Smith & Wesson Earnings Preview: Another Strong Quarterly Profit Expected
Smith & Wesson (NASDAQ: SWHC), shares of which are up more than 250 percent in the past year, is scheduled to report its second-quarter fiscal 2013 results Thursday, December 6, after the markets close. Investors will be looking to see whether per-share earnings will fall in line with the preliminary results released last month for the third quarter in a row with EPS above $0.20 per share.
Analysts on average predict that Smith & Wesson will report that revenue for the quarter rose about 46 percent year-over-year to $134.78 million. Its earnings per share (EPS) are expected to come to $0.24, up from $0.01 per share in the same quarter of last year. That consensus earnings estimate has risen in the 60 days from $0.21 per share, but analysts have underestimated the EPS for more than 10 quarters. The earnings beats were by more than 50 percent in the previous two quarters.
Smith & Wesson attributed record results in the first quarter to strong demand for its products, such as the newest military and police pistol, and to cost-cutting measures. Furthermore, the company boosted its full-year EPS outlook way above the consensus estimate. The share price rose about 20 percent in the week following the first-quarter report.
Looking ahead to the current quarter, which includes the presidential election and the holiday shopping season, the analysts' consensus forecast calls for EPS to more than double year-on-year on sales that are more than 27 percent higher. So far, full-year EPS are expected to about 55 percent higher, relative to the previous year, on a rise of more than 30 percent in revenues.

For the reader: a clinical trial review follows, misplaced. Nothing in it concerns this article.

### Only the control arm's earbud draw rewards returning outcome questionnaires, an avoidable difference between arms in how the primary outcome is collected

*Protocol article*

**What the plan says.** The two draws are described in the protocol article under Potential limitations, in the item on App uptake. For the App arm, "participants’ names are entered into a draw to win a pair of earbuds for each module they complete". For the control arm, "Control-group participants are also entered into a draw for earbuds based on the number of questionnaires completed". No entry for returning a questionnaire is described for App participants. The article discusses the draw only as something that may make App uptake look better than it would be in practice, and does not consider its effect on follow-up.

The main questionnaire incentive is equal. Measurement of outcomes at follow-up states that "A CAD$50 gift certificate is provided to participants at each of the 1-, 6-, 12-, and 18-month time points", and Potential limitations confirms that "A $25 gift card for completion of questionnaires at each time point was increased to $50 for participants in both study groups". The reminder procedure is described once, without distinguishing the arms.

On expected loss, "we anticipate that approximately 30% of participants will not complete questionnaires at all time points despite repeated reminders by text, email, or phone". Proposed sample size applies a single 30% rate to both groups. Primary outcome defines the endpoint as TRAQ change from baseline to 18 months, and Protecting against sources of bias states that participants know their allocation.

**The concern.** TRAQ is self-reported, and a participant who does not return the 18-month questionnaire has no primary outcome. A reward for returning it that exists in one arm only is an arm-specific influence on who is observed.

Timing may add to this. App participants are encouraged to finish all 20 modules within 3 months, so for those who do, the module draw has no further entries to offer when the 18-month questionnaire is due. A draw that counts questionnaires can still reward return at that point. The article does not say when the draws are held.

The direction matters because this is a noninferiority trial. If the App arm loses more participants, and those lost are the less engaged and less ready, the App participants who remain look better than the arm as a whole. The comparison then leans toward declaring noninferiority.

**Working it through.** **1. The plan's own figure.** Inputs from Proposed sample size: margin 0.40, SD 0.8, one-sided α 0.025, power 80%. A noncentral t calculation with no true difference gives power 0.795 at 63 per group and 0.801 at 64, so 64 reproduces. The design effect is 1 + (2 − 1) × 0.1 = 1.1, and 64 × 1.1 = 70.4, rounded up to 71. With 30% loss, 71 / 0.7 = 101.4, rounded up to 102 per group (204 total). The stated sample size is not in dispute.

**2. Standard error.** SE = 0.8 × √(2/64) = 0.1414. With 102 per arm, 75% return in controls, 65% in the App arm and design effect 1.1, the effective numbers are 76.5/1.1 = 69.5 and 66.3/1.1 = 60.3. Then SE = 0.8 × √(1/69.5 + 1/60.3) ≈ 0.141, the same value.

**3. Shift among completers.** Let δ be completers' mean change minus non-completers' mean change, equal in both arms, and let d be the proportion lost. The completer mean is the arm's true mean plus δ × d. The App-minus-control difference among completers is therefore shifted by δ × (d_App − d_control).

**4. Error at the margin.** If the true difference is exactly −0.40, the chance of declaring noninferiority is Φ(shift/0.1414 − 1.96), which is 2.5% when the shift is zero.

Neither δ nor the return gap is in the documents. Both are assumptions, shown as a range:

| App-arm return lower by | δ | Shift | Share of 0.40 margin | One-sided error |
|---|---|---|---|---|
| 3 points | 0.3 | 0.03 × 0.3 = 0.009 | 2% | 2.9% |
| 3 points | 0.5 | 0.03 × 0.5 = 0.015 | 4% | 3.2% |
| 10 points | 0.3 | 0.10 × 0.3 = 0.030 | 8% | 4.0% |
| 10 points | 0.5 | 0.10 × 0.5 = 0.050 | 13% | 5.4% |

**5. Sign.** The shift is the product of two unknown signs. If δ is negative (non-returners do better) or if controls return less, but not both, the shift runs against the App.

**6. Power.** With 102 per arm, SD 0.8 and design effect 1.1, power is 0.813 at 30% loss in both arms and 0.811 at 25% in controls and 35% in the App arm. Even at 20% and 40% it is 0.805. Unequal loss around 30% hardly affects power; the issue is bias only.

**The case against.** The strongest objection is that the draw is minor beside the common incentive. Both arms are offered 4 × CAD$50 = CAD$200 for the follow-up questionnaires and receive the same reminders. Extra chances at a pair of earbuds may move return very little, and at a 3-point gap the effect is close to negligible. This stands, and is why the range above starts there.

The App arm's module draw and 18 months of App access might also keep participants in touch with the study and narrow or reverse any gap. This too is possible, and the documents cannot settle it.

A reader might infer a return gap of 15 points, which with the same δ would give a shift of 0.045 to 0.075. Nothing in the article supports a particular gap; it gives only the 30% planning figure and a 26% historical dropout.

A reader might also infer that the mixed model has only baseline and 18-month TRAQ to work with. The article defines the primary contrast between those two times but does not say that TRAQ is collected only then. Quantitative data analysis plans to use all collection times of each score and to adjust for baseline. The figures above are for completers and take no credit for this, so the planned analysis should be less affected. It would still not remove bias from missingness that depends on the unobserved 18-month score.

Smith & Wesson is a leading firearms manufacturer in the United States. Customers include gun enthusiasts, collectors, hunters, competitive shooters, law enforcement, security agencies and the military. It has a market capitalization near $690 million. The company was founded in 1837, is based in Springfield, Massachusetts, and James Debney has been the president and chief executive since September 2011.
During the three months that ended in October, a Smith & Wesson director bought 1,500 shares of the company's stock and the company filed with the SEC a plan to divest itself of its Nashville-based security solutions division.
The long-term EPS growth forecast is about 22 percent, and the return on equity is more than 39 percent. The price-to-earnings (P/E) ratio is greater than the industry average, but so is the operating margin. Note that short interest is almost 43 percent of the float, the highest it has been this year. Of the six analysts surveyed by Thomson/First Call who follow the stock, five recommend buying shares. They believe the stock has some room to run as their mean price target represents almost 15 percent potential upside. That target price would be a new multi-year high, a level shares have not seen since 2007.
Shares are up about 137 percent since the beginning of the year, including 15 percent higher than a month ago. The share price is above both the 200-day and 50-day moving averages. Over the past six months, the stock's performance has been in line with the competitors mentioned above, but it has outperformed the broader markets.
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